There’s a lot of misinformation on the types of traders and trading styles. I’m here to clear the confusion. A trading type depends on the trader’s activity discretion, concentration, data used, position quantity, and trade frequency.

How to Create an Equities Database

When researching what works in the markets, you’ll want to store your data in a database. There are many reasons why, but the two primary purposes are data persistence as flexibility. As your investing and trading strategies get more advanced, you’ll often need to combine multiple sources of data and manipulate that data into the format you need for your backtesting simulations.

Survivorship Bias Risk

Survivorship bias is the risk of analyzing investment performance using only “surviving” constituents of a selected investment universe instead of incorporating all current and historical constituents over the performance period.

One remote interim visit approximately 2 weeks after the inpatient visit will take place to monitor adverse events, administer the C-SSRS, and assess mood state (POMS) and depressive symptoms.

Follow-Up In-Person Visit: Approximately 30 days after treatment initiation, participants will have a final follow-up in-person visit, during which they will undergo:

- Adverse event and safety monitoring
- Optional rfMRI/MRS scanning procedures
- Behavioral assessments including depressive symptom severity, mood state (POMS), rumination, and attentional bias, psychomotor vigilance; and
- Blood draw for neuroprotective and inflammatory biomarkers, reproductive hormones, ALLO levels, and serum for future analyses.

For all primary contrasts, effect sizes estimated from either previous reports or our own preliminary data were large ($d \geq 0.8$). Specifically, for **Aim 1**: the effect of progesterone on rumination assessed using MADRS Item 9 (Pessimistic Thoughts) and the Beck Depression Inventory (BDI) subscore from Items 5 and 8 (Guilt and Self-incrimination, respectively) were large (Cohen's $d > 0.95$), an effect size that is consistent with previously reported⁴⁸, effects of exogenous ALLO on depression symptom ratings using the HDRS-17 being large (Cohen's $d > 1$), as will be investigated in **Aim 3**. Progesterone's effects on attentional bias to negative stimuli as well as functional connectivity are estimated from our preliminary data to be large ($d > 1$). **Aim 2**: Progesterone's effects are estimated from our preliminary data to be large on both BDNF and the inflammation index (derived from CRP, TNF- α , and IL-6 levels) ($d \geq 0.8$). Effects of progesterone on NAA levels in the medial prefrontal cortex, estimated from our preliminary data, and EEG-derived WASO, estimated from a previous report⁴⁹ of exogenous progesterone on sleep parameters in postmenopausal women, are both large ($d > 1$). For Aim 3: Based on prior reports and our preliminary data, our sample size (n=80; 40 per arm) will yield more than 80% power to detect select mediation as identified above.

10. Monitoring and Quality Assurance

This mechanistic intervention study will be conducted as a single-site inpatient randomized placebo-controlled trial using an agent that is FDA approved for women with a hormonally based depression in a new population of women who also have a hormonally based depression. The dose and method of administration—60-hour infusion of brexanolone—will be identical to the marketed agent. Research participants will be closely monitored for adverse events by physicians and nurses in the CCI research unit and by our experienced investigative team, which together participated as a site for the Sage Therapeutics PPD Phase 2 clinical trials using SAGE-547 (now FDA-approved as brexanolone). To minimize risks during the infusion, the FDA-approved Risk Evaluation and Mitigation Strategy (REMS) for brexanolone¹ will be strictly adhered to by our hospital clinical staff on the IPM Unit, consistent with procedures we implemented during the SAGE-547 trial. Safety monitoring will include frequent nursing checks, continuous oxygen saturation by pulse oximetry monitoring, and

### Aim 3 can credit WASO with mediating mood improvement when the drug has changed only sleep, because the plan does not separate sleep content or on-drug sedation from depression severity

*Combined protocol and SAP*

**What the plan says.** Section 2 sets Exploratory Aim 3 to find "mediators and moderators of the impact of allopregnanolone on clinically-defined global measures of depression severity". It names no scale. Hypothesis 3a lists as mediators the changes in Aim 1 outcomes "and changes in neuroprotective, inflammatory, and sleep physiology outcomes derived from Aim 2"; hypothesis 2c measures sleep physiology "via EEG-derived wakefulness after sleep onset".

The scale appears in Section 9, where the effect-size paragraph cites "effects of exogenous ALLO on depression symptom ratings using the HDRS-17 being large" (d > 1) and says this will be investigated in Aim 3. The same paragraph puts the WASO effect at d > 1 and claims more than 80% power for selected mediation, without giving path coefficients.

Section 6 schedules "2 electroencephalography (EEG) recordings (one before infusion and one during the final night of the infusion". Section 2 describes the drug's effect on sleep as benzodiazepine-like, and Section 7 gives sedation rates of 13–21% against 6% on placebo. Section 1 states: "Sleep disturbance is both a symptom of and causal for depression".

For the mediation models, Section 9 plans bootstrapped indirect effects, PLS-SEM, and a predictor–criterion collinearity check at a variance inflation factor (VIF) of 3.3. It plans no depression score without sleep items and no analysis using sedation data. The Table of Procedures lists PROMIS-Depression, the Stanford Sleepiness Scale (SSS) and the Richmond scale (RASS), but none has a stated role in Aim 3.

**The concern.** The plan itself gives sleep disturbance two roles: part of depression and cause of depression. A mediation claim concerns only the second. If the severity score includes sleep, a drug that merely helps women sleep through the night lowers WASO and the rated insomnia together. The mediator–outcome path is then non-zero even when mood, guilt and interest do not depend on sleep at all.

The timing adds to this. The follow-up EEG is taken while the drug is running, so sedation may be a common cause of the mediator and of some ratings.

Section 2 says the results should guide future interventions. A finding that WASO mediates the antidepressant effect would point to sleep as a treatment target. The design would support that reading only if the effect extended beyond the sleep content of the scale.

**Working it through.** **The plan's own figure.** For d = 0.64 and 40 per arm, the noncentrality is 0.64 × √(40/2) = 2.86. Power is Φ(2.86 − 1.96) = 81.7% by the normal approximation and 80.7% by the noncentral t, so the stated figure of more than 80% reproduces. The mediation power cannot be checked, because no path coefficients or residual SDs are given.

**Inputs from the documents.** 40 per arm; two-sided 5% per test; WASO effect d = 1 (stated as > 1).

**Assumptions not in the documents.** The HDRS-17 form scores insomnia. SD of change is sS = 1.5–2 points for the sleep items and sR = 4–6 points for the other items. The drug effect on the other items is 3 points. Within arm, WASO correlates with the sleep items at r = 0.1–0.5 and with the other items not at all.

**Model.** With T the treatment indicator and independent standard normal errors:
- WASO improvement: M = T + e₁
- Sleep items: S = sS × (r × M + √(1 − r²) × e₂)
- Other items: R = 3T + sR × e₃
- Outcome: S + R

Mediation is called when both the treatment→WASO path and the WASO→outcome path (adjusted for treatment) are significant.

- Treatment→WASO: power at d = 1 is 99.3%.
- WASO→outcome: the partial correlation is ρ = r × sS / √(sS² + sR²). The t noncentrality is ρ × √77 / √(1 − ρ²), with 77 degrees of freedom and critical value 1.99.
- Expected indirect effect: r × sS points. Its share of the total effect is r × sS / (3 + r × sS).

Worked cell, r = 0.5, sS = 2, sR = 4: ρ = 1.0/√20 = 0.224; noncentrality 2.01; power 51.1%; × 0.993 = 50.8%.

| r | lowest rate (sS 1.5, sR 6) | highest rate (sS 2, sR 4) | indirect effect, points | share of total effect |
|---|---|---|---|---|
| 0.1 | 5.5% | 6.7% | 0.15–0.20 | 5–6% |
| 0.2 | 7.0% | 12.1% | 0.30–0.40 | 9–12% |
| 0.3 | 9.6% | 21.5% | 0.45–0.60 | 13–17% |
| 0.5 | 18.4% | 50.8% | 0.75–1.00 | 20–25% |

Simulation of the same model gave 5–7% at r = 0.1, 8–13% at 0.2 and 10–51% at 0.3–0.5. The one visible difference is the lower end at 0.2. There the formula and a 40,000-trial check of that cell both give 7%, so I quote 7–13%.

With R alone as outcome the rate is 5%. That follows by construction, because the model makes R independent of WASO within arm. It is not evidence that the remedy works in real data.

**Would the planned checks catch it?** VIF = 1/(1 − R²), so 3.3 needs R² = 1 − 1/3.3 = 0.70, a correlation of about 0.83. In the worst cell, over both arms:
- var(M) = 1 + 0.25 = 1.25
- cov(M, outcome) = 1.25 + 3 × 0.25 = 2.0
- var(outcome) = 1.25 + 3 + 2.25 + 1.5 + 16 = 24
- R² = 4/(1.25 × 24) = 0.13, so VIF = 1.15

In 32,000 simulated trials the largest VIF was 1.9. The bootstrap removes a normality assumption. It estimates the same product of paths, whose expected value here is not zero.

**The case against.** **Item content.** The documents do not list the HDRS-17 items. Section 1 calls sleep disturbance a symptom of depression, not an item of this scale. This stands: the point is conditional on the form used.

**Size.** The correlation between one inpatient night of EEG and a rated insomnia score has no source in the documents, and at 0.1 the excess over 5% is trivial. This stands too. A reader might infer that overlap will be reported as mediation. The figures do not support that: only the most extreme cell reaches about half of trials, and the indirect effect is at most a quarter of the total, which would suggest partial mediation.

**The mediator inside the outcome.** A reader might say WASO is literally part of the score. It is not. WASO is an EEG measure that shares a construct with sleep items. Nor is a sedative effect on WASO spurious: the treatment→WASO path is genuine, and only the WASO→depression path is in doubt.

The S&P 500 Historical Components & Changes

You can pay to get the S&P 500 historical constituents, or you can use various free sources. Getting an accurate list of the S&P500 components over time is critical when developing an equity investing or trading strategy due to survivorship bias.

Python for Finance: An Easy Introduction

If you’re interested in finance and don’t mind programming, learning this trio will open you up to a whole new world, including but not limited to, automated trading, backtest analysis, factor investing, portfolio optimization, and more.

The Cost of Capital

The cost of capital is the weighted average of the cost of equity and cost of debt. It’s the rate both equity and debt investors demand as a return or the hurdle rate if you’re on the other side of the table.

How to Create a Zipline Equity Bundle

Importing custom data into Zipline can be tricky, especially for users new to Python and Pandas. I’m here to remedy that. In this guide, I’ll explain how to create, register and ingest a custom equity bundle so that you can use your own custom data in your equity research.